Remember, remember, the 5th of November, because it shall now been known as the day Balmain broke the internet, H&M shops, and bank accounts everywhere. The supper media savvy fashion company lead by marketing genius Olivier Rousteing paired up with H&M to create a sell in stores collection, or more like sell out in stores as in under 6 hours after opening there is not a piece to be seen. Balmain fans have been anticipating this collection since models Kendall Jenner and Jourdan Dunn stepped out on the red carpet wearing outfits that would be able to be bought in store and online at H&M. The best part about this collection, and what I will probably being saying a lot, is that the clothes available at H&M were true Balmain. They did not skimp on creativity or quality even though being a mere fraction on the price. The only price that us regular people would have to pay, to get our hands on the collection, was campouts in line, getting up early to click refresh for an hour and a half, and even fighting.
To understand how we have gotten to the point of fighting each other for jackets here’s a quick back story of Balmain over the past year before and since Rousteing stepped on the scene. Balmain was founded in 1946 by French designer Pierre Balmain, who severed a long career and made the Fashion House known for high couture. After his death in1982 the House was passed over to Erik Morensen, who was Balmain’s right hand man. Morensen was a well-respected designer and kept Balmain at the same standards as it had held for the pervious years. In 1993 the name that gave great weight to Balmain, Oscar de la Renta, took over the house. While already well known and well respected in the fashion industry Renta wished to keep the brand as one that was couture but also simple and classic, making it wearable in a time period where couture was declining.
It wasn’t until 2005 that Balmain took a major turn. This was when Christophe Decarnin became in charge, and did he ever take charge. He wanted to bring the brand into the 21st and to do so he made the pieces flashy and many would say over the top. As well as doing this he raised prices even more than couture, if you couldn’t afford couture before there was no way you were affording Balmain now (Starting to see why we stampeded H&M?). With Decarnin’s revolution of the classic brand much of the attention turned away from the actual clothes and became about him.
In 2011 Balmain announced that Decarnin would be replaced with current head Olivier Rousteing, at the age of 24, only 2 years out of university, makes you want to step up your game. Rousteing created magic when he kept Decarnin’s new generation vibe but also brought the label back to its original standards of French couture. Rousteing has done more than designing though he had literally brought the brand in to this century through his presence on social media. With 1.6 million Instagram followers there’s a good chance you follow him, or at least you follow someone who has photos with him. From the Kardashian/Jenner/West clan to Cindy Crawford, he seems to have everyone who is anyone at his parties, snapping pics, and most importantly wearing his clothes. While its easy to think that social media is just selfies and hash tags this strategy is clearly working for Balmain, while no official numbers have been released it is estimated that Balmain’s revenue has increased up to 20% over the past three years.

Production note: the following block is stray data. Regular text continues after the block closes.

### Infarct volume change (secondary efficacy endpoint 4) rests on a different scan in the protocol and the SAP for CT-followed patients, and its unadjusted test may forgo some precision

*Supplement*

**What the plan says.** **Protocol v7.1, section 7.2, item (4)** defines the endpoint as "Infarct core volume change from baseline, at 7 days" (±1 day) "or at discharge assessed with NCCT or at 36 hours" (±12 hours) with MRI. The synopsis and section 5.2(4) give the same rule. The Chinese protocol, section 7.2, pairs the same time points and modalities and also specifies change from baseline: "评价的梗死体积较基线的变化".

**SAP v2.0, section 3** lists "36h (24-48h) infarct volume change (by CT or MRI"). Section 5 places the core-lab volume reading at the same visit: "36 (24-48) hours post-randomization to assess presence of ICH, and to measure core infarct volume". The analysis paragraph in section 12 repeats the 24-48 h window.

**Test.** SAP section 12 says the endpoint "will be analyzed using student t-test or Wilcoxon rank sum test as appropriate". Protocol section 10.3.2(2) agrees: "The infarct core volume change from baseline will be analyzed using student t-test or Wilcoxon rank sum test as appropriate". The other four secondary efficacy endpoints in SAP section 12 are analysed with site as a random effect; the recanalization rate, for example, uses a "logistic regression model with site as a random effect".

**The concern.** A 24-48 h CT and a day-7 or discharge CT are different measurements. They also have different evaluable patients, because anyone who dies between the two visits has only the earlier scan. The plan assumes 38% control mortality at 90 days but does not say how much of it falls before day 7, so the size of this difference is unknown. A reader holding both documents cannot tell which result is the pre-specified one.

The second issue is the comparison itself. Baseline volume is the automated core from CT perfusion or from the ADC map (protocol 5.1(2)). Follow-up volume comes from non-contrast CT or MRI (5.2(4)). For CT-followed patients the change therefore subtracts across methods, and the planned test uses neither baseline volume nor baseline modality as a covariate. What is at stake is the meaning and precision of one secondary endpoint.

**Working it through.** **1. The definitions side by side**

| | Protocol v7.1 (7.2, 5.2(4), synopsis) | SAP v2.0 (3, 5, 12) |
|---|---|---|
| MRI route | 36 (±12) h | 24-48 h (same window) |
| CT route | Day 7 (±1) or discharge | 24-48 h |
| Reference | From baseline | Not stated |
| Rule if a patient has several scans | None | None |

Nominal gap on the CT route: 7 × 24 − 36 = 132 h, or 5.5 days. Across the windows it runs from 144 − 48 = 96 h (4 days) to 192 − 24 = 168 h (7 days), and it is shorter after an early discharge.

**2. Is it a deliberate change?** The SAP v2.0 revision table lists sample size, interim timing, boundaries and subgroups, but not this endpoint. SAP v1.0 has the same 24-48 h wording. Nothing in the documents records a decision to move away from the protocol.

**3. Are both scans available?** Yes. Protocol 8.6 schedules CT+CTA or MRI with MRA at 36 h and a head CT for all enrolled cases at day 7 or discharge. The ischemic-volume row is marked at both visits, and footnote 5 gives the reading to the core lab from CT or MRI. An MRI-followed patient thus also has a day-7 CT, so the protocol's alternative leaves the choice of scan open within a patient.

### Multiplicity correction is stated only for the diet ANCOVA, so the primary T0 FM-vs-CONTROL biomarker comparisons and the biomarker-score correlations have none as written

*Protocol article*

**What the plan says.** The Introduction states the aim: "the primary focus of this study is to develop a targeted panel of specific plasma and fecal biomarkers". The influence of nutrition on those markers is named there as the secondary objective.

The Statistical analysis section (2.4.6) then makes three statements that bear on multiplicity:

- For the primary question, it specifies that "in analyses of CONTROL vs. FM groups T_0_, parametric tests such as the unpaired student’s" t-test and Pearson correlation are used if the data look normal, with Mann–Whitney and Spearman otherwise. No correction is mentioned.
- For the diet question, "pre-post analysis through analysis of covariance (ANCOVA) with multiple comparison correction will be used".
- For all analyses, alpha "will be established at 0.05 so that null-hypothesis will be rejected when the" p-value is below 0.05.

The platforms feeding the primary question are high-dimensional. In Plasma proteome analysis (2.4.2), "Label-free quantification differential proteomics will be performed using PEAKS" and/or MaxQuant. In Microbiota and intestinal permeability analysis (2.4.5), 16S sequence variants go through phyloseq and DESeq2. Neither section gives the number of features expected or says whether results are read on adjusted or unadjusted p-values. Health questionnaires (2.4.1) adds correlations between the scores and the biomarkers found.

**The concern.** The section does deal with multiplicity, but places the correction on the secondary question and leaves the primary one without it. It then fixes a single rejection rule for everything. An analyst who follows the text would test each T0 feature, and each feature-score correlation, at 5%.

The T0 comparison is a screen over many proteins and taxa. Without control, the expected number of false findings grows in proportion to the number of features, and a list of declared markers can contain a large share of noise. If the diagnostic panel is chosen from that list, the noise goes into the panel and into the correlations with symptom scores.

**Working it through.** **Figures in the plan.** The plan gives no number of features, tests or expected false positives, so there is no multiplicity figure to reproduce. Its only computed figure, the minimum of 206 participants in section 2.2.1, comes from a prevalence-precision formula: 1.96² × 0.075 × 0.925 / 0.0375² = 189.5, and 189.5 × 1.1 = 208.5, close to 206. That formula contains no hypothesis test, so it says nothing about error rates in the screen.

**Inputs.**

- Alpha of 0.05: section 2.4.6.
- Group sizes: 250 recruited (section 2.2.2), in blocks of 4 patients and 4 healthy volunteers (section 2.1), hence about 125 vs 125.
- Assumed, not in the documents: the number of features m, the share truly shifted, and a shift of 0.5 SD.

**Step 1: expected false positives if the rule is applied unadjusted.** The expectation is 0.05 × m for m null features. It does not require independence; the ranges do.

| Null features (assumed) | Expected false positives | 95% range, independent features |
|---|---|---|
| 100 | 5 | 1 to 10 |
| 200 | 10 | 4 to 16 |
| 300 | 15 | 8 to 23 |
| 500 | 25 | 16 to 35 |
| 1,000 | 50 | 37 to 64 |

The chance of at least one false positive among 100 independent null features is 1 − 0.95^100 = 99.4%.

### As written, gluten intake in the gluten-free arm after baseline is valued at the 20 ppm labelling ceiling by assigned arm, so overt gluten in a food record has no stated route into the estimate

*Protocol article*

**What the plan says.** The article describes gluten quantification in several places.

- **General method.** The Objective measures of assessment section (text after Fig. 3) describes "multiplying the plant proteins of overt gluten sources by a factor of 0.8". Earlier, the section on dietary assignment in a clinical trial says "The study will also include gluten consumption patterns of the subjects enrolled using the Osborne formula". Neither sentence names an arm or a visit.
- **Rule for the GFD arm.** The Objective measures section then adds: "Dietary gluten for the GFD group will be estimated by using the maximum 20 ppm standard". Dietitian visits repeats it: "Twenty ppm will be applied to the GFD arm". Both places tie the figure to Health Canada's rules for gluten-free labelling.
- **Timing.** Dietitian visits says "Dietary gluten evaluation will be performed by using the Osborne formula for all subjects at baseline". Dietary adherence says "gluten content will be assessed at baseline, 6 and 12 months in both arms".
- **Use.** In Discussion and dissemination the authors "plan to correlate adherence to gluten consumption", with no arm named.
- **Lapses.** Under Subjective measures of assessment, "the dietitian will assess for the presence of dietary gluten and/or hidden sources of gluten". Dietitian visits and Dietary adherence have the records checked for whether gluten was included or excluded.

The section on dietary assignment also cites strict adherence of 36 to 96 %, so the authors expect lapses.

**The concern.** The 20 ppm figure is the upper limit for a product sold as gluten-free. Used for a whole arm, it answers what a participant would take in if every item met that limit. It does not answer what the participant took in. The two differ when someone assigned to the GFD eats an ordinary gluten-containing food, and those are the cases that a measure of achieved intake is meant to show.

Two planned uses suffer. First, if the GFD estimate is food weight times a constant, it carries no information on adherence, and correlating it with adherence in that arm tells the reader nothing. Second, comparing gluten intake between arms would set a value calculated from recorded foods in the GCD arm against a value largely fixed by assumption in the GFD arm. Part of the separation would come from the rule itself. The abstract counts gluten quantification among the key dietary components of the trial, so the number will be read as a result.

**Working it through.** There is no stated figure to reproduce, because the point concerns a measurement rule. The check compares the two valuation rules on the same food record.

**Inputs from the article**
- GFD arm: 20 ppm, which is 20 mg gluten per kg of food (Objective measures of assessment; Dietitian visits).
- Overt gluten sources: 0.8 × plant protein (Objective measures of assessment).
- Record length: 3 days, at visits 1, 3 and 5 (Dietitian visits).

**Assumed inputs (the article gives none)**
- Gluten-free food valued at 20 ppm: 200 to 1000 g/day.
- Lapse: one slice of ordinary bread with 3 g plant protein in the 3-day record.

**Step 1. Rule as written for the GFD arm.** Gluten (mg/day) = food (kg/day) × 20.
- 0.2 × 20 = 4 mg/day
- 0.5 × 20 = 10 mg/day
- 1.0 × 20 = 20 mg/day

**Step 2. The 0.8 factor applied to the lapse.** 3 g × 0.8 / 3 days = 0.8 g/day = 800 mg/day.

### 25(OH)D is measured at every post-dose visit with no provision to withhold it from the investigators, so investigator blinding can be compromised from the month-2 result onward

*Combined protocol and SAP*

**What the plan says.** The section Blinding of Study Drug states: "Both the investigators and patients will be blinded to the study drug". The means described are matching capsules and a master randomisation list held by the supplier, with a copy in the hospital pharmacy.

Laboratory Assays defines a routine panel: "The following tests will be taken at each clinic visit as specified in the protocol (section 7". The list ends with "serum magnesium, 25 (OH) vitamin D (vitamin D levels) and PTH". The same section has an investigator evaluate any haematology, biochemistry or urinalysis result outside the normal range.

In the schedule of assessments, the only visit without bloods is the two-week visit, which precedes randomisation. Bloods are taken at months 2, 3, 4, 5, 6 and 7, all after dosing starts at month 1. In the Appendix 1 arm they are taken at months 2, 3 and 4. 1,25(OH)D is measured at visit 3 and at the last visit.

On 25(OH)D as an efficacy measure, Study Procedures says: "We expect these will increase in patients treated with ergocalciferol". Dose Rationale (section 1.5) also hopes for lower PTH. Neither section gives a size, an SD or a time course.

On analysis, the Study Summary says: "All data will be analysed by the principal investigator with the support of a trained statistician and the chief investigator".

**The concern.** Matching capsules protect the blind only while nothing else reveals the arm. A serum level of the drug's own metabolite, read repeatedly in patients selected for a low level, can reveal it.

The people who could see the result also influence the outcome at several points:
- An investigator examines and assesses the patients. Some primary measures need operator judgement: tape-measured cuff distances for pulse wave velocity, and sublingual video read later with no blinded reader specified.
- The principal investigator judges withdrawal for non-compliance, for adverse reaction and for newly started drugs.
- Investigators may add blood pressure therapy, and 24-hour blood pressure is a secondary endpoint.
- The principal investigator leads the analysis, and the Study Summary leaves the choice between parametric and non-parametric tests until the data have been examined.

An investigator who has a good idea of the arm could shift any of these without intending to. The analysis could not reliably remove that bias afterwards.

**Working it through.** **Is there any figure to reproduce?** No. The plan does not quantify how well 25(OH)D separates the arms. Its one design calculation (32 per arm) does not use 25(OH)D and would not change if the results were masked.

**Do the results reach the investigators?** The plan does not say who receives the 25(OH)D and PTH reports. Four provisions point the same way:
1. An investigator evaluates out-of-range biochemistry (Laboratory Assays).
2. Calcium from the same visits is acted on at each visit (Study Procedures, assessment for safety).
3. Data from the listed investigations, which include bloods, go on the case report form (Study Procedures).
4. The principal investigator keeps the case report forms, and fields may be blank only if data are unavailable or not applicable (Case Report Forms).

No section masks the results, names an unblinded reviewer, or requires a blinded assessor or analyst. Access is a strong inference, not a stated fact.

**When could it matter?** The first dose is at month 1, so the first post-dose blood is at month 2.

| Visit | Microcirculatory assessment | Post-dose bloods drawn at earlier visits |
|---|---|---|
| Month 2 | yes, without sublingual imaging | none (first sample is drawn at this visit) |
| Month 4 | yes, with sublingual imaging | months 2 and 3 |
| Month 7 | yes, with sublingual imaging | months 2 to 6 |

Since regular people are seeing Balmain constantly on their feeds the brand also had to become more accessible. The first Balmain store opened in London this past year, the first store outside France, and this fall there will be a store in New York. Rousteing also added Asian inspirations into his collections, which has cause the Asian market for the brand to grow massively. (My boyfriend referred to the men’s line for H&M as, “A bell-boy, in Tokyo, in a gangster movie.”) People camped out for three days in Singapore! And finally this brings us to H&M, the ultimate accessibility, or so we thought.
I knew that this launch was going to be big, being promoted for almost a year, a runway show with an elite guest list, endless social media, and even a dance! But I think that it was hard for any of us to anticipate just how massive it would be. In London 9am was the official time that everything, online and in store, would go a sale. I, like a true Internet person, planned to stick to online shopping. Turns out as well prepared as I thought I was I did not stand a chance compared to those ready for battle to join the Balmain army. H&M’s sight was closed from 8:30 until 9:00am in order to prepare for the rush. When it hit nine all you could do was refresh, pray, and wait. I was clicking while brushing my teeth and buttering my toast for an hour and a half and still did not get through. After that long I realized that, one I was going to be late for work, and two everything would be sold out. When I checked back later that day everything was sold out except for the two bando tops, which I had no shame in coping and can’t wait until my pretty Balmain package arrives.